Bee Food!!!

Sunday, June 7, 2009

When life gives you lemons.....

This is the sad state of Bill & Venus' Artichoke Garden I'm sad to say. The patch of dirt that had been yielding delicious offerings of nightly artichokes looks dried out and sad at the moment. This is the way it always looks at the end of the season I must admit. It's just that -- thanks to some unseasonably hot weather in April and May -- artichoke season came to a close a tad early this year.

It's also painfully clear, judging from the purple artichoke flowers, that we should have given away far more than we did. Although one of the plants is an ornamental, there are probably another 20 artichokes that could have been steamed and then consumed by a lucky neighbor/friend.

Alas, a missed opportunity. These chokes are nothing more than a good flower show now.

But wait!

One man's trash is another man's treasure!

It has been the source of mock disgust, of course, to watch the bees I acquired to pollinate MY garden, fly over the fence to pollinate the NEIGHBOR'S garden. Bees, of course, have no respect for property lines. The hive may be in my yard, and I may feed them generous helpings of sugar water, but bees are bees. If they find a source of pollen somewhere else -- that's where bees go.

So, for the past month, I've been watching my bees take flight out of the hive, only to fly over the fence. I have witnessed this day after day after day, even though my yard is populated with plenty of flowers and pollen. Apparently, there's better stuff to be had somewhere else.

But, when I noticed the artichokes start to flower, I also noticed they were thick with a white pollen. Each purple stem was coated with enough pollen to sustain five colonies of bees, and sure enough, it appears to be to my hive's liking.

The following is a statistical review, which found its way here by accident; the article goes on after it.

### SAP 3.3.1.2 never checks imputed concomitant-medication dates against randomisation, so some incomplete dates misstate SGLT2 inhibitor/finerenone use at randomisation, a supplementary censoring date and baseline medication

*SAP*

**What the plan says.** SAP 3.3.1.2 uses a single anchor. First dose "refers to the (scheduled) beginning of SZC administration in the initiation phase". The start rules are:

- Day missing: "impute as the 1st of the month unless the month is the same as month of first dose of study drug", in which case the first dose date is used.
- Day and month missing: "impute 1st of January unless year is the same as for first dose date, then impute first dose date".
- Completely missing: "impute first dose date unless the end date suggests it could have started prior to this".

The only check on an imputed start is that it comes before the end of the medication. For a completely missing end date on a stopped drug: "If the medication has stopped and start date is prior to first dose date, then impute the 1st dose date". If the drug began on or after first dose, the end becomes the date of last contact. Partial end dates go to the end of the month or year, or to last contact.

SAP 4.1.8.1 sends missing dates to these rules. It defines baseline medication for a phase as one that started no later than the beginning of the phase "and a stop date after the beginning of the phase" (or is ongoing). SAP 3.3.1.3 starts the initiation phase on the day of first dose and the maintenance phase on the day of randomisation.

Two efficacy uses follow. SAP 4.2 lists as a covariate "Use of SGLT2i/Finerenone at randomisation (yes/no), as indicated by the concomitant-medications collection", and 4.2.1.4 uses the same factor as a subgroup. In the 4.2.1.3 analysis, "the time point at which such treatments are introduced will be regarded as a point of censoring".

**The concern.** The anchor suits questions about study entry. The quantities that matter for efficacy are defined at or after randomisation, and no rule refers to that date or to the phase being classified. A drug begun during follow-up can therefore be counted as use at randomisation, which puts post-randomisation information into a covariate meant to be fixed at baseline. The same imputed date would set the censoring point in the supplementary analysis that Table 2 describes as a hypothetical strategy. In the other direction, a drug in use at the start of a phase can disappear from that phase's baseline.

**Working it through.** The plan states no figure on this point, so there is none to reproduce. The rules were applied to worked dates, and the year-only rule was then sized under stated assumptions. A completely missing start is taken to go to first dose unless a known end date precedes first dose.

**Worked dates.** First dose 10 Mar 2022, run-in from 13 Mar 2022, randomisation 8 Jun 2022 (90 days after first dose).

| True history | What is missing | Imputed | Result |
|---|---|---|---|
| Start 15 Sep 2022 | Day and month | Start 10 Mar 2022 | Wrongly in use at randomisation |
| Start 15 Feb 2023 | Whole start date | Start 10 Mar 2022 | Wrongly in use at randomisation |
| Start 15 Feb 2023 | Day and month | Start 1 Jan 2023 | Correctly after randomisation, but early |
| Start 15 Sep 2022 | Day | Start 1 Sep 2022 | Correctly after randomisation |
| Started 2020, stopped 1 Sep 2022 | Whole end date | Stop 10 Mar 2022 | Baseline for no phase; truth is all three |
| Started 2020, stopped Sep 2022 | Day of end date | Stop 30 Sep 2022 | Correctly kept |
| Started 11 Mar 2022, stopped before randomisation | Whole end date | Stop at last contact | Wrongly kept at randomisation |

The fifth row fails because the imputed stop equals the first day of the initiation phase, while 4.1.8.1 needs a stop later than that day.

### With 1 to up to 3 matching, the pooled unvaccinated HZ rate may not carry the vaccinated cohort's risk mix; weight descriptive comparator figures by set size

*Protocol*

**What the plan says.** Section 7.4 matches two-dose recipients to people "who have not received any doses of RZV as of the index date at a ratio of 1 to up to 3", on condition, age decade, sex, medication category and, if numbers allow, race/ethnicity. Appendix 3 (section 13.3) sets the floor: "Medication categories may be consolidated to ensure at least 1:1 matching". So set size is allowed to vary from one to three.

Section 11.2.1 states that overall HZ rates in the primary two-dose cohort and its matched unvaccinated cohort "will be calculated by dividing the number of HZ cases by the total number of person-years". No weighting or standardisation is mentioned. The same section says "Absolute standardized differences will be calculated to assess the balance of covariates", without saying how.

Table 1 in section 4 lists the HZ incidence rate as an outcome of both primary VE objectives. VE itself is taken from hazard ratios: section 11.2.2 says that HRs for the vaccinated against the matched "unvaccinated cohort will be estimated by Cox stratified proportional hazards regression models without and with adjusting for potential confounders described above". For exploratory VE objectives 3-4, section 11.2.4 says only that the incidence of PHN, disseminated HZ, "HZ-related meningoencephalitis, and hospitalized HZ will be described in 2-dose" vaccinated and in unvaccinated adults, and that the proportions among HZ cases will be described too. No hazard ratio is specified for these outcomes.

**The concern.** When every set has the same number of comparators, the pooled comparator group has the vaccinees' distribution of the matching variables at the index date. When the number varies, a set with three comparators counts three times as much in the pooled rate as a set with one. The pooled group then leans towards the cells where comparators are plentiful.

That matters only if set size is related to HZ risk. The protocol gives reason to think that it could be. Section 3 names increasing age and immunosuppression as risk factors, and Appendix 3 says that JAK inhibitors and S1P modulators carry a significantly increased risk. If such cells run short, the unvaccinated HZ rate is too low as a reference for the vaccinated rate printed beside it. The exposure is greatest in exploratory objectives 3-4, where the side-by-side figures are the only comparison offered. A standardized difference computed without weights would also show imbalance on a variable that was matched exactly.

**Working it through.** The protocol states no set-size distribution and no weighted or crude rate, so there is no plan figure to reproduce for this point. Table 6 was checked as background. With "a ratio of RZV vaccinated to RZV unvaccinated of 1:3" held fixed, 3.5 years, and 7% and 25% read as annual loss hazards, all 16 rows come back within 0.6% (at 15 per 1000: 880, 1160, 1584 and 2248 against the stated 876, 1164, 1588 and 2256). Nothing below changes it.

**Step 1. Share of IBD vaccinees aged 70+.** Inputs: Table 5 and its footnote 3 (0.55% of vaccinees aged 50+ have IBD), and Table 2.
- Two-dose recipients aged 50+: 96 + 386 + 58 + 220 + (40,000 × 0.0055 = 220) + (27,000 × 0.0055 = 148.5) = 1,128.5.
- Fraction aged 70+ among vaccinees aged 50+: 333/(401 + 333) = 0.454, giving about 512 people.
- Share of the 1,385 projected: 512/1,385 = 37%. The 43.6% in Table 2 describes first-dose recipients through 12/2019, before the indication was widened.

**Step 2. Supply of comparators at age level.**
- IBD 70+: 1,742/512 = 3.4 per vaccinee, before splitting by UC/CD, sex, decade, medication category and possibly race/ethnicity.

And not just my hive either. Each artichoke flower is covered with bees, hornets and even a massive leaf-cutter bee that appears big enough to eat one or all four of my cats. I know leaf cutter bees are large -- but battleship large?

Oh well, beggars can't be choosers I suppose.

The photos from my ultra-cheap digital camera don't do a whole lot of justice -- I know. But trust me when I tell you that each artichoke flower is covered with a multitude of bees. Not only that -- I can also see the line of flight between the hive in my yard and the bees that are making a beeline for the for the artichoke bed.

I hesitate to call them "my bees" because bees belong to themselves. They're just hanging out in the yard.

But -- for now? I have a sense of pride and accomplishment. The artichoke bed that gave us more artichokes than we could possibly handle earlier this spring, is now supporting a wide variety of nature's creatures.

I wouldn't have it any other way.


Christine said...

I have never seen an artichoke blossom -- so pretty! Can you tell me a little about growing these? When do you plant/harvest them? Are they perennial? Did you plant these as seed or transplant nursery starts? I saw a cute little artichoke at Home Depot yesterday that I was tempted to take home, but I suspected it wasn't the right season.

Bill Bird said...


Artichoke season is now done for this year (obviously), but the time to plant for next year is now or later this fall.

Artichokes plants grow through the winter months, really start to take off in February and March, and then produce artichokes in April, May and June.

The plant then completely dies back in the summer. It's just too hot for them. But, when summer breaks, new shoots emerge from the roots. And those shoots develop into large plants, which will give you artichokes next spring!

BEWARE: Artichokes will take over raised beds. Set aside an area for them and give them that area. They will spread out and take over.